DARK SHADOWS is one of those rare, demographic-busting phenomena that comes along once in a generation. How many television shows can claim housewives, college students and monster kids as their fan base? It was a show followed with equal gusto by magazines like Tiger Beat, TV Guide and Famous Monsters of Filmland, which probably presented both challenges and opportunities for ABC's marketing department.
Below are scans (and a transcript) from a 1969 issue of CASTLE OF FRANKENSTEIN detailing the make-up process that transformed actor Jonathan Frid into Barnabas Collins. The feature seems like a little bit of a rush job ... the overall package suggests that the editors weren't yet sure if DARK SHADOWS was fully in their wheelhouse.
Castle of Frankenstein, #13
That 175-year-old Victorian villain, Barnabas Collins, of the afternoon soaper “Dark Shadows,” has been playing a vampire for over a year now, and the ladies love it.
Conducted in a serious “high camp” fashion, “Dark Shadows” is turning into a shrine for Barnabas, a tall, gaunt, sad and soulful character.
It’s a puzzling success story for Yale actor Jonathan Frid who has found himself acting on afternoon TV with two fangs that he pops into place before striking.
The name, Jonathan Frid, is enough to turn the head. It’s a far superior name for a vampire than Barnabas Collins, and if Frid develops his macabre talents, he might make the world of Bela Lugosi and Boris Karloff.
The time is ripe for a first-class villain in show business. Neville Brand’s powerful leathered face frightened folks as Al Capone, but few others are around to strike a little old-fashioned terror into hearts. Frid looks as if he could play a cultivated monster, giving a good scare. He’s developing his talent in the afternoon before stepping up in class.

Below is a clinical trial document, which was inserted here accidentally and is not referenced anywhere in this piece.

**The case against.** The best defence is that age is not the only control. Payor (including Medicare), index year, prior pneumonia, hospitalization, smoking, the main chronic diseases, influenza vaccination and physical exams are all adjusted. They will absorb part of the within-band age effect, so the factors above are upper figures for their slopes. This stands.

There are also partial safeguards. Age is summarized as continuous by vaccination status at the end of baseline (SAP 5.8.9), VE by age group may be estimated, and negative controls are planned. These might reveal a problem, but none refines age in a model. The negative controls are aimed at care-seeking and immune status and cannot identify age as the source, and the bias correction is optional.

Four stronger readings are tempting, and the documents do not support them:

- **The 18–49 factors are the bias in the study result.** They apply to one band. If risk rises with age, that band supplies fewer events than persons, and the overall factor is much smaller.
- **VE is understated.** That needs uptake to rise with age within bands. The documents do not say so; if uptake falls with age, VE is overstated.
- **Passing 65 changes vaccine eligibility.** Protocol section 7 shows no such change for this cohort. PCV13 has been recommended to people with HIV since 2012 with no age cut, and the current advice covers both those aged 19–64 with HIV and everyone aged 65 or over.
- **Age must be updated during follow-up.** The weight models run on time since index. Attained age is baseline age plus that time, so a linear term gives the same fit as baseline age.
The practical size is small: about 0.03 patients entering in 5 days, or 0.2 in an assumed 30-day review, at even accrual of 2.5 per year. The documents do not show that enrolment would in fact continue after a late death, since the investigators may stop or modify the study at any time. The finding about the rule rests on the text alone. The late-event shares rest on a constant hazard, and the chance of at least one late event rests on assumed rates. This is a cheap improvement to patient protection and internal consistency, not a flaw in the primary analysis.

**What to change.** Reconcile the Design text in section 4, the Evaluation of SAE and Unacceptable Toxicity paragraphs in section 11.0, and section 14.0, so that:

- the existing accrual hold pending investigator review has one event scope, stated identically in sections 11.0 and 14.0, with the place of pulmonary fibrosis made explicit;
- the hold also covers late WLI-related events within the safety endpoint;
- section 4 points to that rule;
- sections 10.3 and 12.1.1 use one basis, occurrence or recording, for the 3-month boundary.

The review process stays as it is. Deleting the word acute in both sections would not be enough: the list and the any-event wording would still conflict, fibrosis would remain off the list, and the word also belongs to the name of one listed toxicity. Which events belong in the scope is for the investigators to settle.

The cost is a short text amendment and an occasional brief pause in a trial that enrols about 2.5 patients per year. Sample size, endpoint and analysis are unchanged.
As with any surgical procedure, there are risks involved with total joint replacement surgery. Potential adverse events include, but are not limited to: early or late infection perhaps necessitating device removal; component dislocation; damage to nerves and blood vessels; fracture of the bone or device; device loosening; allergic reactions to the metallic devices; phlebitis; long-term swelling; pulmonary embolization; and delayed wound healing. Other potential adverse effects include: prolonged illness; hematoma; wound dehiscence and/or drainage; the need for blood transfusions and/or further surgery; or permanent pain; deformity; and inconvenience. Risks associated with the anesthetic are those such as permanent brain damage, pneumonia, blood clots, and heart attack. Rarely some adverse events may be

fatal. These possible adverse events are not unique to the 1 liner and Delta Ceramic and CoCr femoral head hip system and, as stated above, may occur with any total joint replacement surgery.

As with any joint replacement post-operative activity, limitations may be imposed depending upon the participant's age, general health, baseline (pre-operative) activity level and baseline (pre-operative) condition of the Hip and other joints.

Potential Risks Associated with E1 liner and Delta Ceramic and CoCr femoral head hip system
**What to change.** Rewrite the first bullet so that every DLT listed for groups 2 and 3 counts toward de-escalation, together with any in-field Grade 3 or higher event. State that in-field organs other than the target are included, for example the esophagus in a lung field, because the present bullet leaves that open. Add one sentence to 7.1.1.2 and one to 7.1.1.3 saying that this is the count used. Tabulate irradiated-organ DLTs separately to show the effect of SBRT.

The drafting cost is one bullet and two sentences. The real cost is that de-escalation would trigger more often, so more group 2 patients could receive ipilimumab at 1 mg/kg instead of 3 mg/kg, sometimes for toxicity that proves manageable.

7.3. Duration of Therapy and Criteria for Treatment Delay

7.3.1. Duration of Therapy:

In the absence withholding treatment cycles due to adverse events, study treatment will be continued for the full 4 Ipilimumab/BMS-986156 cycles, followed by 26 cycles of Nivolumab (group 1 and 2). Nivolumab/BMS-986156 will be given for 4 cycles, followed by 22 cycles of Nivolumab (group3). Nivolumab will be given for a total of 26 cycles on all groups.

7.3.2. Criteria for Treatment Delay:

“We take Barnabas very seriously,” Frid admits. “The idea was to jazz up the show When I came in.”
The way Frid plays Collins in a polished, witty Victorian style, the viewers develop sympathy for the poor, sick man, rather than turn away in horror. Barnabas’ hangup concerns an old love, Josette, and he’s forever hopeful of finding her. He keeps trying to recreate Josette’s image in a modern girl. The way things are going, Barnabas’s search for Josette seems endless and the fans will put up with the wildest versions. Even director Lela Swift refuses to worry about story inconsistencies knowing the audience will justify the gaps.
“I play Barnabas as a human,” says Frid. “Then, anything do is heightened as a vampire.”
Yaleman Frid has been playing villains since college, as training for the 175-year-old blood lover. Character acting takes seasoning, and Frid didn’t impress Broadway scouts right off the bat in college productions. He hit the road, working in San Diego’s Shakespeare Festival’ touring Ray Milland in “Hostile Witness,” summering at Stratford, Conn.
The part of Collins was experimental and was only supposed to last three weeks. Frid admits to shaky early footing.
“I improved eventually, but at first things were very tenuous.”
Mail has changed the entire situation. Admirers claim he has more sex appeal than Bela Lugosi, and fan clubs are almost, vociferous in ardent-letters. There are also fans who write of other-world contacts.
One remembers meeting Frid back in 1233.
Balmy days are ahead for Frid, he can do no wrong, other than lose a hold on his fangs.
“We generally leave time for me to run across the stage and slip my two teeth on,” says Frid. But, not long ago I came into the key shot with them rolling about in my mouth. I feverishly tried to fit them into, place. My victim was in hysterics at the clicking of dentures, but I had to dig in anyway for the coup de grace.”